Kinase target engagement is a new way to study kinase inhibitors for target selectivity, potency and residency. The NanoBRET™ TE Intracellular Kinase Assays enable you to quantitate kinase-inhibitor binding in live cells, making these assays an exciting new tool for kinase drug discovery research.
Joins Nominees for Best New Drug Discovery & Development Product 2017
We were honored recently to have NanoBRET™ Target Engagement Intracellular Kinase Assays nominated by SelectScience® as one of the Best New Drug Discovery & Development Products of 2017. This is a Scientists’ Choice Award®, an opportunity for scientists like you worldwide to vote for your favorite new drug discovery/development product.
We are super excited about both the nomination and the NanoBRET™ Target Engagement Intracellular Kinase Assay. Here is a little information about the assay.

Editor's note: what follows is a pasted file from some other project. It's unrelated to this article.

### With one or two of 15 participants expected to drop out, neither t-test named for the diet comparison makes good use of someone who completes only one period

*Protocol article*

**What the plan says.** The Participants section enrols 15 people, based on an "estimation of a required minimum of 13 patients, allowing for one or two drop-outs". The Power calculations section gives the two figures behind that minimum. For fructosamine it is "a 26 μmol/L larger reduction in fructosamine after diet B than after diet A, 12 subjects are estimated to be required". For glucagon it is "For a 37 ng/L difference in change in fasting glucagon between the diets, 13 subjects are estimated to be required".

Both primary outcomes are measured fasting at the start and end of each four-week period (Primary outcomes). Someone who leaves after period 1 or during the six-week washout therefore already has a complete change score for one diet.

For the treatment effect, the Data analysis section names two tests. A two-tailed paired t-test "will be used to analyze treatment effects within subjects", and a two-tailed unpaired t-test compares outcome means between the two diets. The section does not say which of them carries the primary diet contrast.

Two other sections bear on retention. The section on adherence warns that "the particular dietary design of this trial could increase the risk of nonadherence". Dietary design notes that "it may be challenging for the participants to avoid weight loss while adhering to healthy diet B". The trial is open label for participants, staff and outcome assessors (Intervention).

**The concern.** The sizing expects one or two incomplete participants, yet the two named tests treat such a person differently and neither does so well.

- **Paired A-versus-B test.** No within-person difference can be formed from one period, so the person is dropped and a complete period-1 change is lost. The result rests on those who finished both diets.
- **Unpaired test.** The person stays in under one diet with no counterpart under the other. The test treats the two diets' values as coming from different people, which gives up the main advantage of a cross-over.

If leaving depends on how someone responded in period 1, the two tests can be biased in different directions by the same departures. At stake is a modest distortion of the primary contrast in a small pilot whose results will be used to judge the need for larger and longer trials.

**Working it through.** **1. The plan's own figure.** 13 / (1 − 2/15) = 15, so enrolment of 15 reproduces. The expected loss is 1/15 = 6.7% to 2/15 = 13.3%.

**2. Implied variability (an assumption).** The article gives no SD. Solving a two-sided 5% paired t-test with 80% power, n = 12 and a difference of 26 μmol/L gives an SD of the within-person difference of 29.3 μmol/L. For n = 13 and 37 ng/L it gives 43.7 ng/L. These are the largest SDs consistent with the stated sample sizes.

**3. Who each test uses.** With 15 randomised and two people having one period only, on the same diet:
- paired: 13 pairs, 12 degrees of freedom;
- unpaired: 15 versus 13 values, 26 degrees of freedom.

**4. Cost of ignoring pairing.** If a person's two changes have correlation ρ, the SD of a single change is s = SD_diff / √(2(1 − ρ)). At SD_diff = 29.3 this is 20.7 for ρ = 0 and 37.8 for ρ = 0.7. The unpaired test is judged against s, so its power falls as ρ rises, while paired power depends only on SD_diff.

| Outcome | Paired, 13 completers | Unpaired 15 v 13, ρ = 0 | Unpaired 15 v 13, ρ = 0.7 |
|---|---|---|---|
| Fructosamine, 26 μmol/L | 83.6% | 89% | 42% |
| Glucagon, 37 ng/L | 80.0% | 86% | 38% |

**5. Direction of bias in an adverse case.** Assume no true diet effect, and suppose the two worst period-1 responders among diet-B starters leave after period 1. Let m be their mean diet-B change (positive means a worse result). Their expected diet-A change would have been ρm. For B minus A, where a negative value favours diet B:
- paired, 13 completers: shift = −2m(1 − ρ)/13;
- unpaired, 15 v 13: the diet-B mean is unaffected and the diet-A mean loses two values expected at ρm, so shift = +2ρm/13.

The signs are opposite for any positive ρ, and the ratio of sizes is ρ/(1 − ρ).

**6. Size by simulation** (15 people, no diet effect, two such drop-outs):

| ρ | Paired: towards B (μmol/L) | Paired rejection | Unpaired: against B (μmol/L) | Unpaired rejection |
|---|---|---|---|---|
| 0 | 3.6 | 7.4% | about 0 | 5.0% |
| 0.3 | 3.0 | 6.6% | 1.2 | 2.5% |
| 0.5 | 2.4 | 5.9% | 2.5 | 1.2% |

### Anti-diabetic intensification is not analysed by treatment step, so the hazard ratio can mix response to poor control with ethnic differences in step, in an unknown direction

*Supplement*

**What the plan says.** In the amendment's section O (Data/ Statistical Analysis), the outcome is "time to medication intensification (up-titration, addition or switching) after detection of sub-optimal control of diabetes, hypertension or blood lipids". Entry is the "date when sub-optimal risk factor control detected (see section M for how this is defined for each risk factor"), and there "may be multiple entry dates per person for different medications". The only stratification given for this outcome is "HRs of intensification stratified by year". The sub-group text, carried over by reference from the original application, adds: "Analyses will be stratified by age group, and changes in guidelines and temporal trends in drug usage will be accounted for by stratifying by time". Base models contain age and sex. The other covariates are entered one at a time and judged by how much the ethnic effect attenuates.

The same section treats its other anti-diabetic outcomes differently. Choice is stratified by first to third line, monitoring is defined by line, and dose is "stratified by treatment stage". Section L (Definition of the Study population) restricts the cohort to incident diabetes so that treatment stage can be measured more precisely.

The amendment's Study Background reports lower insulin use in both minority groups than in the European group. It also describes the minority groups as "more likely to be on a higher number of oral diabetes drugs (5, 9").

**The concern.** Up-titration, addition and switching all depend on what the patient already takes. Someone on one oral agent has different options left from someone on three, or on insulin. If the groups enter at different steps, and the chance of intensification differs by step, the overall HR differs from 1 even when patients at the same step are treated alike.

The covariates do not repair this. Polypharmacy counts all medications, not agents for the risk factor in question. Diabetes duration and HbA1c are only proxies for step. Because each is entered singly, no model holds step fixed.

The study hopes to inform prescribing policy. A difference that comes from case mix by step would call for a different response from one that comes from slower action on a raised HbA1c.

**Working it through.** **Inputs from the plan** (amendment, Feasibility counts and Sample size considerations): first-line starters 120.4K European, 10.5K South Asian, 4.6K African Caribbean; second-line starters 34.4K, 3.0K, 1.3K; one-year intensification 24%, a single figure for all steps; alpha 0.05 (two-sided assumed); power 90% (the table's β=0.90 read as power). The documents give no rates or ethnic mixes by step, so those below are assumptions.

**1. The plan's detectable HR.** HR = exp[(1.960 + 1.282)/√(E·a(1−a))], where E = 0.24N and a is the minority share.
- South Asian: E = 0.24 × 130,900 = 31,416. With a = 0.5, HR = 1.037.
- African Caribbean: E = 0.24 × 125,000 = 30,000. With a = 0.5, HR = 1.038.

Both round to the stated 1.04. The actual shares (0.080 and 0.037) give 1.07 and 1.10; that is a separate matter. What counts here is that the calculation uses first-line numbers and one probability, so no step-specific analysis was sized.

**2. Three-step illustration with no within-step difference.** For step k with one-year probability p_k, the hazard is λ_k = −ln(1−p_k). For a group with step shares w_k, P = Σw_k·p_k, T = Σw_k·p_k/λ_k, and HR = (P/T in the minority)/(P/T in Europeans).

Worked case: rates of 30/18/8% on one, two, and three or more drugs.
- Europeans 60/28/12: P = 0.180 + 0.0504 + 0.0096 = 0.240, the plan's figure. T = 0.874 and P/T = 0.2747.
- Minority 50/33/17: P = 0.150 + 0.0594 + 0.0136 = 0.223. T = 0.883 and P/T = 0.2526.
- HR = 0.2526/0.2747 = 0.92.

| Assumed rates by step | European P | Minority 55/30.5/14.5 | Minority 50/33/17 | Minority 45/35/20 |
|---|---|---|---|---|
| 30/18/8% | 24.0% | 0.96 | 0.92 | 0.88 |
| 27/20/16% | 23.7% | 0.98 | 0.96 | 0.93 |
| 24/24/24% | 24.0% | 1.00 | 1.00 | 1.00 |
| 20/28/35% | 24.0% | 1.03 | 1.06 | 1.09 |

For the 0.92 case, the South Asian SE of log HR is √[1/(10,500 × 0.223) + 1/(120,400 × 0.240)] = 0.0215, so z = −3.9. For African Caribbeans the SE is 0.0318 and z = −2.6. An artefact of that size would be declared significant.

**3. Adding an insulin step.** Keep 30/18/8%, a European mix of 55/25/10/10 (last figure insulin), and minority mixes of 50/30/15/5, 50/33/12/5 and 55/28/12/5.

Traditional techniques for studying protein:protein interactions (e.g., affinity capture or mass spectrometry) are limited in that they present a static picture of what is a dynamic process. To gain a more accurate and complete picture of interactions, they need to be studied n the context of the cellular environment within which they occur. In the webinar: Monitoring Protein:Protein Interactions in Living Cells Using NanoBRET™ Technology, Dr. Danette Daniels presented an improved Bioluminescence Resonance Energy Transfer (BRET) Technology that was developed to specifically study dynamic interactions in living cells. The NanoBRET™ Technology combines the small, extremely bright NanoLuc® Luciferase as the donor with a fluorescently labeled HaloTag® protein fusion tag as the acceptor to form a BRET assay. This assay offers an increased signal and decreased spectral overlap compared to other BRET technologies. Among other things, these features provide a larger signal range and the brightness of the NanoLuc® Luciferase enables protein:protein interaction analysis even with the donor protein expressed at low levels. Continue reading “Using an Improved Bioluminescence Resonance Energy Transfer Technology to Monitor Bromodomain Histone Interactions”